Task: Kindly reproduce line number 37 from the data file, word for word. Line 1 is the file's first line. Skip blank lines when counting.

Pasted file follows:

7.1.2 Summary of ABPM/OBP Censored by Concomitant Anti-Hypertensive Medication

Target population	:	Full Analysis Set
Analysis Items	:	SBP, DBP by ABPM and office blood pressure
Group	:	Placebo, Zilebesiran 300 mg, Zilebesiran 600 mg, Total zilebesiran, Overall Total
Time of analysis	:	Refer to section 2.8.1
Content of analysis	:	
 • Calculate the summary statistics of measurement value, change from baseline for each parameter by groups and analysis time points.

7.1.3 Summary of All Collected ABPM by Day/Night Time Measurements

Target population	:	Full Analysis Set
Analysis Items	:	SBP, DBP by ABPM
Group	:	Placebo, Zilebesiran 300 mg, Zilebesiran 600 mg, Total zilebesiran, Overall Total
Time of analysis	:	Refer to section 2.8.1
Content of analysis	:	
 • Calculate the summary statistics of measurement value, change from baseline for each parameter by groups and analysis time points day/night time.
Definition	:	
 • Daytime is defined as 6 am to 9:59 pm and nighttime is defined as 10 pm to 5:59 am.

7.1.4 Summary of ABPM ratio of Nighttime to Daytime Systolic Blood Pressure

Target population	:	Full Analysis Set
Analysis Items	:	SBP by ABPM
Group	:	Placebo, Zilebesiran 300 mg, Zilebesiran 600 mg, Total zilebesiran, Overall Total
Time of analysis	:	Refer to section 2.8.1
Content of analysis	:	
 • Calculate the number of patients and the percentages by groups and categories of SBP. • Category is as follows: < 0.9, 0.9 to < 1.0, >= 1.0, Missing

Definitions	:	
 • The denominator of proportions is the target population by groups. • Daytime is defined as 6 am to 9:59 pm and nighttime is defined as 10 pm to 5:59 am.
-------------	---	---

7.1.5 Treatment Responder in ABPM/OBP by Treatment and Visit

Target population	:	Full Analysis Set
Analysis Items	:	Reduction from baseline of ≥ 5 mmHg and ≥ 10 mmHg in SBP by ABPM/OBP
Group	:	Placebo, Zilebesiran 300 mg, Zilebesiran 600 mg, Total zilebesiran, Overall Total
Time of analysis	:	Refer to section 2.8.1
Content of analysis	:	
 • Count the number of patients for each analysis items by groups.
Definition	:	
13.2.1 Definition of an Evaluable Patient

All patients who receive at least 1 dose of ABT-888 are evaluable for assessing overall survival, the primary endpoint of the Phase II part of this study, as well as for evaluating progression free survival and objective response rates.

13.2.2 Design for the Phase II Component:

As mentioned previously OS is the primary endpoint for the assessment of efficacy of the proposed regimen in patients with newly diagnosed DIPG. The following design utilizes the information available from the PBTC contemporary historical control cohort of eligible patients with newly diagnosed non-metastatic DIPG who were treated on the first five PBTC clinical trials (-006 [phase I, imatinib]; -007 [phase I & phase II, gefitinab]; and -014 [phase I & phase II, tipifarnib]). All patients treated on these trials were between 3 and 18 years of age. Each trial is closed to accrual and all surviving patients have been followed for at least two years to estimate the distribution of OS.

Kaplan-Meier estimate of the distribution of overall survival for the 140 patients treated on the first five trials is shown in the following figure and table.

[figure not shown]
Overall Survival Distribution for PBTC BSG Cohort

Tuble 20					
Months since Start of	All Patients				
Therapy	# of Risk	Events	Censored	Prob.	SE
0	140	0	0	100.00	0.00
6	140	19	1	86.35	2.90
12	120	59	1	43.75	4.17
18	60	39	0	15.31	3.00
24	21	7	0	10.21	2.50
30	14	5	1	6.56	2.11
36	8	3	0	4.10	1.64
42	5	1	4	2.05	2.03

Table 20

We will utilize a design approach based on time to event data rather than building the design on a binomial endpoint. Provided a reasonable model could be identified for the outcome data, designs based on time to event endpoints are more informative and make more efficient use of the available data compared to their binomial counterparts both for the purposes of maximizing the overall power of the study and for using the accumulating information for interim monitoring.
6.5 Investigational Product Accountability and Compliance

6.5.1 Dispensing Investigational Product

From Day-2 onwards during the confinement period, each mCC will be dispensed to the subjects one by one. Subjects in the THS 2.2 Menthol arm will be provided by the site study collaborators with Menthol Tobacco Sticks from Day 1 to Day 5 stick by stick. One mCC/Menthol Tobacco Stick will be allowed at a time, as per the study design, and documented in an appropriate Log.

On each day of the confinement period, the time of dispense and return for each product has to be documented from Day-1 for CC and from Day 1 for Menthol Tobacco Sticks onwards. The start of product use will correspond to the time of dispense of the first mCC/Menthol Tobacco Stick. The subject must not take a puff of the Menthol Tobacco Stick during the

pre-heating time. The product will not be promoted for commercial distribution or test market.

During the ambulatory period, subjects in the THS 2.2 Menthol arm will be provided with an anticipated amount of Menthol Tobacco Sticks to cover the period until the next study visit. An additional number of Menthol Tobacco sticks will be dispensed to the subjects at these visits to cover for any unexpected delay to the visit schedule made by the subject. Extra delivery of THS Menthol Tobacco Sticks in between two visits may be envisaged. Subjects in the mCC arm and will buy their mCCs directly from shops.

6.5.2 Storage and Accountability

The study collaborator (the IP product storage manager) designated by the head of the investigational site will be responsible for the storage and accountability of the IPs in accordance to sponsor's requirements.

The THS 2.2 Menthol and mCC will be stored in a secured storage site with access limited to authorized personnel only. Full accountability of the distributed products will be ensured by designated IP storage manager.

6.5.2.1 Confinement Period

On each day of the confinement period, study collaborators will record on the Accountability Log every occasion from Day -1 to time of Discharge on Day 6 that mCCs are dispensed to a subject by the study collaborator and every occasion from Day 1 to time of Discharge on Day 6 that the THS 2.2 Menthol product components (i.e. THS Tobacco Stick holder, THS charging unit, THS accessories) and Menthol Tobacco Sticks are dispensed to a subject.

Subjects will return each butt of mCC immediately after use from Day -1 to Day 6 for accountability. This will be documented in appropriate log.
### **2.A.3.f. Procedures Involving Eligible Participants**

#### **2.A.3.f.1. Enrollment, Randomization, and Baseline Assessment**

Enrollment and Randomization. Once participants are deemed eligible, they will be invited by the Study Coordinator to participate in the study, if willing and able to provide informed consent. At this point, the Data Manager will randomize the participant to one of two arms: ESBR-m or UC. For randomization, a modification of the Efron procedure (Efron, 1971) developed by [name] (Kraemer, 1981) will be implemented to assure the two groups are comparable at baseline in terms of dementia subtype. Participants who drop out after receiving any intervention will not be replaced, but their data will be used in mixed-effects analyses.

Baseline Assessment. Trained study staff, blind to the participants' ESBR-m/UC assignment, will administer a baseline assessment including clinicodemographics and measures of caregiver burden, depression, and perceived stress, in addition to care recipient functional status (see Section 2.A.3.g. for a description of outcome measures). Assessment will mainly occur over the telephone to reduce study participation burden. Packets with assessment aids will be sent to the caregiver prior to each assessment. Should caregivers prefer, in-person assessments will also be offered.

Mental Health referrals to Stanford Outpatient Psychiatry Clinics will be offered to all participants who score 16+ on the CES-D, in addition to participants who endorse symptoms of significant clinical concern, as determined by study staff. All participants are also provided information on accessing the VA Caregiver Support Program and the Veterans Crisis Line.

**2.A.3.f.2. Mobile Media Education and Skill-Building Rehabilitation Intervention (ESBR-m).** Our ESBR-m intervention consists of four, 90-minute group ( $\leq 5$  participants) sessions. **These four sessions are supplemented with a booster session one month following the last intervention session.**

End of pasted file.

13.2.2 Design for the Phase II Component: